Books
in black and white
Main menu
Home About us Share a book
Books
Biology Business Chemistry Computers Culture Economics Fiction Games Guide History Management Mathematical Medicine Mental Fitnes Physics Psychology Scince Sport Technics
Ads

Self help the menegment - Nelson B.

Nelson B. Self help the menegment - wiley publishing , 2005. - 304 p.
ISBN 0-471-70545-4
Download (direct link): selfhelpthemanagementbible2005.pdf
Previous << 1 .. 21 22 23 24 25 26 < 27 > 28 29 30 31 32 33 .. 85 >> Next

• Listen! Too many people love to talk, but too few love to listen. When you listen to an employee, she will be extremely motivated because you’re demonstrating to her that she is important enough for you to take time out of your busy schedule to focus on her. Ask your employee to bring you up to date with the situation, her concerns, and any possible approaches or solutions considered. Let her do the talking while you do the listening.
• Reinforce the positive. Before you point out areas that need improvement, it’s important to first point out the things that your employee did right in the particular situation. Be sure to let your employee know when she is on the right track. And do it now, don’t wait until later!
LEADERSHIP: THE PEOPLE THING
87
• Highlight areas for improvement. As we mentioned earlier, every employee has areas in which performance can be improved. Explore with your employee the assistance that you can provide, whether your employee needs more budgetary resources, additional training, or whatever is necessary. Be sure your employee knows that you are confident in her ability to do a great job.
• Follow through. Once you make a promise to support your employee, then be sure to follow up on your side of the bargain. There’s little more demotivating than a manager who promises one thing, then does something else.
And don’t forget to be patient. Not everyone is the same, and some people will make progress faster than others. It’s your job to assess the differences in abilities among your employees, and then to use that knowledge to tailor your approach appropriately.
TOOLS OF THE TRADE
As a coach, you’ll undertake a wide range of activities, tailored to the specific needs of your individual employees. In some cases, this may mean nothing more than an occasional, informal progress check while making the rounds of the office. In other, more extreme cases, this may mean scheduling frequent, formal meetings with the employee to provide intensive coaching on an ongoing basis.
Every coach has his or her unique approach to coaching; here are some of the best:
• Make time for team members. How can you expect your employees to make time for your organization and your customers if you don’t make time to for your employees? While you cannot be at their unlimited disposal every waking minute of every day, they shouldn’t
88
The Management Bible
have to make an appointment six months in advance for a five-minute discussion. Remember that your employees are your number one priority and act accordingly.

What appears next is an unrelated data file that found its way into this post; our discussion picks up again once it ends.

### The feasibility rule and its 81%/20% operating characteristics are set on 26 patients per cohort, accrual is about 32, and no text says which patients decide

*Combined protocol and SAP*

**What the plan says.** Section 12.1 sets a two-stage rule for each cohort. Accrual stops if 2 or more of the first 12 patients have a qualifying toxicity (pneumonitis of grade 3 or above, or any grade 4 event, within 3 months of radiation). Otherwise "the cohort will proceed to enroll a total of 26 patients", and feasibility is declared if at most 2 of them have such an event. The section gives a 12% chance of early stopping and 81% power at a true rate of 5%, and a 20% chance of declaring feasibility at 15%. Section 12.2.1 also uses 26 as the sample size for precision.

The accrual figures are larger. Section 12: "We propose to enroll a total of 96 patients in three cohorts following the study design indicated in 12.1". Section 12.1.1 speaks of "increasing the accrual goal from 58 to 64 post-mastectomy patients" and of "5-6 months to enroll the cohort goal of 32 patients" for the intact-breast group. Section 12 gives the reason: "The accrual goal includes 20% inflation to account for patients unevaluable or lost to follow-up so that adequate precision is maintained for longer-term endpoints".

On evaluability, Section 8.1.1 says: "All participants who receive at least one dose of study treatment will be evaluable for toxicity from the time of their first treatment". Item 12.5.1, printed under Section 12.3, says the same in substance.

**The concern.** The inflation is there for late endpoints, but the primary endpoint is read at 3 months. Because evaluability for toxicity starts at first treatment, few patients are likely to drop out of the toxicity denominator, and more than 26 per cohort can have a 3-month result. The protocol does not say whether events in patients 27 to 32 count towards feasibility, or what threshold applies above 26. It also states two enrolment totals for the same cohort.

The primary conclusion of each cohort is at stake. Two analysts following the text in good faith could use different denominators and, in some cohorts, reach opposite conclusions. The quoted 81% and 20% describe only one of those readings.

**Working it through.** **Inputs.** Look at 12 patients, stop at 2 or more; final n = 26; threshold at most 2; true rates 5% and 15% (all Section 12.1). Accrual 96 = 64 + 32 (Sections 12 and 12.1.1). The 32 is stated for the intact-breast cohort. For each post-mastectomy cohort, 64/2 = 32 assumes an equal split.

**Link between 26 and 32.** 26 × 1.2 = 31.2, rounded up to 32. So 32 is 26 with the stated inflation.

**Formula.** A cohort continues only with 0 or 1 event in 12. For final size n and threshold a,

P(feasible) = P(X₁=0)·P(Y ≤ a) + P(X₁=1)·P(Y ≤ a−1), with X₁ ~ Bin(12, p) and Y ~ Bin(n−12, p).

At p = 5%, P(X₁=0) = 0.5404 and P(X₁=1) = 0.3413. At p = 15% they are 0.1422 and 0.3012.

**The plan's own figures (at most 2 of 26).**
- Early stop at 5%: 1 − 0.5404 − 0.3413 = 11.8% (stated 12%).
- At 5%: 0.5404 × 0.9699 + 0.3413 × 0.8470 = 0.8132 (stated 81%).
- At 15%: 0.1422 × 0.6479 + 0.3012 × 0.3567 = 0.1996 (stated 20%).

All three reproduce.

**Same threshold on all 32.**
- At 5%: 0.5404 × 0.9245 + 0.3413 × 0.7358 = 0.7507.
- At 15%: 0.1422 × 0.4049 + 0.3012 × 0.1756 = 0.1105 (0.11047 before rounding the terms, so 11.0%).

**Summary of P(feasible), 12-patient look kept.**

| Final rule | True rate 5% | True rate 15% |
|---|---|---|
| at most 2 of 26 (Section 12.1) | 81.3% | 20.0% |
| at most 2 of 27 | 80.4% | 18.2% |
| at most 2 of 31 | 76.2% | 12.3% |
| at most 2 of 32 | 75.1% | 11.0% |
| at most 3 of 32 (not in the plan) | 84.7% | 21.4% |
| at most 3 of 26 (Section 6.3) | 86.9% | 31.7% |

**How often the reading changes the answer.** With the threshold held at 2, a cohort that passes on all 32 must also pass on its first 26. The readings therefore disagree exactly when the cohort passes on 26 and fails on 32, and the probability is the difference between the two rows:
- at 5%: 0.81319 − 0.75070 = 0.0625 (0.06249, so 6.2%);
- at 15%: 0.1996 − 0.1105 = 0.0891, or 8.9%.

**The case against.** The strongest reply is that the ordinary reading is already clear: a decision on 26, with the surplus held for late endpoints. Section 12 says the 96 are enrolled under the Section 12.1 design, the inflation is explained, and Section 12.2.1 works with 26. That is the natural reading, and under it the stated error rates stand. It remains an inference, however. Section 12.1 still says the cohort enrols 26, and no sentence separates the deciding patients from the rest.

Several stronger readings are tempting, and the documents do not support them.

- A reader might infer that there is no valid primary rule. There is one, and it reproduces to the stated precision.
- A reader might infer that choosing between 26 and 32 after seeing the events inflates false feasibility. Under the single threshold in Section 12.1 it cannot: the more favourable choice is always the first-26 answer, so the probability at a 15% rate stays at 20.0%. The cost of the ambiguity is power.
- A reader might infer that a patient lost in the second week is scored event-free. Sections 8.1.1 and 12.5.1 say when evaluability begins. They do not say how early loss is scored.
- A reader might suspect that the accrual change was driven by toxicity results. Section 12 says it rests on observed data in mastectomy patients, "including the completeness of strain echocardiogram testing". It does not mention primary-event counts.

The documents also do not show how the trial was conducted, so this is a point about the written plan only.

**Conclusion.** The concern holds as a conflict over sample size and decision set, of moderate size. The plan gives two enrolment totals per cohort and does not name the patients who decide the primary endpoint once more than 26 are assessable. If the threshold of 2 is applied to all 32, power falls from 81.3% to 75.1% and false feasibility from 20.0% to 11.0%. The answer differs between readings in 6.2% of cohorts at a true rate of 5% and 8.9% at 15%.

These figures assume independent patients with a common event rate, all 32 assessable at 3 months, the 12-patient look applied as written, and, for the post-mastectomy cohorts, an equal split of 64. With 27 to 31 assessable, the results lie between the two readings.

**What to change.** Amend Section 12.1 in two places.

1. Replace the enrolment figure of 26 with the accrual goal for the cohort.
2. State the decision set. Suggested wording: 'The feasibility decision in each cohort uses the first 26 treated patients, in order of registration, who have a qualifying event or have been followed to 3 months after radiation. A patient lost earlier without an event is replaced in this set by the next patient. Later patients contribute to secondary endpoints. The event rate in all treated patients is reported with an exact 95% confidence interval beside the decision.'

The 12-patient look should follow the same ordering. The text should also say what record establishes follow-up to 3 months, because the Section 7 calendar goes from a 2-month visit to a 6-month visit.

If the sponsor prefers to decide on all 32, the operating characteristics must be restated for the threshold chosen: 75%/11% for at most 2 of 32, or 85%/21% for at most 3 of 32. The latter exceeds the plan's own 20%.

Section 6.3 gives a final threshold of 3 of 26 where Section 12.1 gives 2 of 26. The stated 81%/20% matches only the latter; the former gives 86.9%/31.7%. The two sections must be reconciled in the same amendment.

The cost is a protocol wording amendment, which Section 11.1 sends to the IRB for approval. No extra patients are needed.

• Provide context and vision. Instead of simply telling employees what to do, the best coaches explain why. Coaches provide their employees with perspective and they help them see how their work fits into the big picture. Rather than creating long lists of dos and don’ts, effective coaches demonstrate how the organization works and then lets employees choose their own path within it.
• Transfer knowledge and perspective. Most coaches have more experience and expertise than the people they are coaching—at least in the areas that are being coached. It’s the coach’s job and duty to spread that experience and expertise broadly around the organization and not to hoard it for some distant day.
• Be a sounding board. Because coaches have often been through the same problems or responded to the same opportunities as their employees are experiencing, they make great sounding boards. Employees can run their ideas by a coach to get an opinion before they implement them—possibly averting a disastrous outcome. Effective coaches help their employees work through issues and come up with the best solutions themselves.
• Obtain needed resources. Employees may simply need additional resources to make the jump from marginal to outstanding performance. It’s a coach’s job to be attentive to these needs and to do whatever he or she can to help provide the needed resources, whether time, money, staff, equipment, or other assets.
• Offer a helping hand. Learning a new job or procedure can be an overwhelming experience for an employee. Coaches help workers make it over the hump by reassigning current duties to other employees, authorizing overtime, or taking other measures to allow overwhelmed employees to come up for air and catch their breath.
LEADERSHIP: THE PEOPLE THING
89
------------------------- POP QUIZ! --------------------------------
Coaching is one of the most fundamental—and elusive—skills of managing. Check your knowledge of what it takes to be a good coach:
1. A good coach is demanding, but fair. How can you best balance these two dimensions?
2. What are the three steps of foolproof coaching?
3. As a coach, you need great patience. How is your patience in working with and managing others? How could you improve?
4. Coaching is a developmental process that can best be done by looking for what type of opportunities for learning?
5. What are the steps of an effective coaching session?
Previous << 1 .. 21 22 23 24 25 26 < 27 > 28 29 30 31 32 33 .. 85 >> Next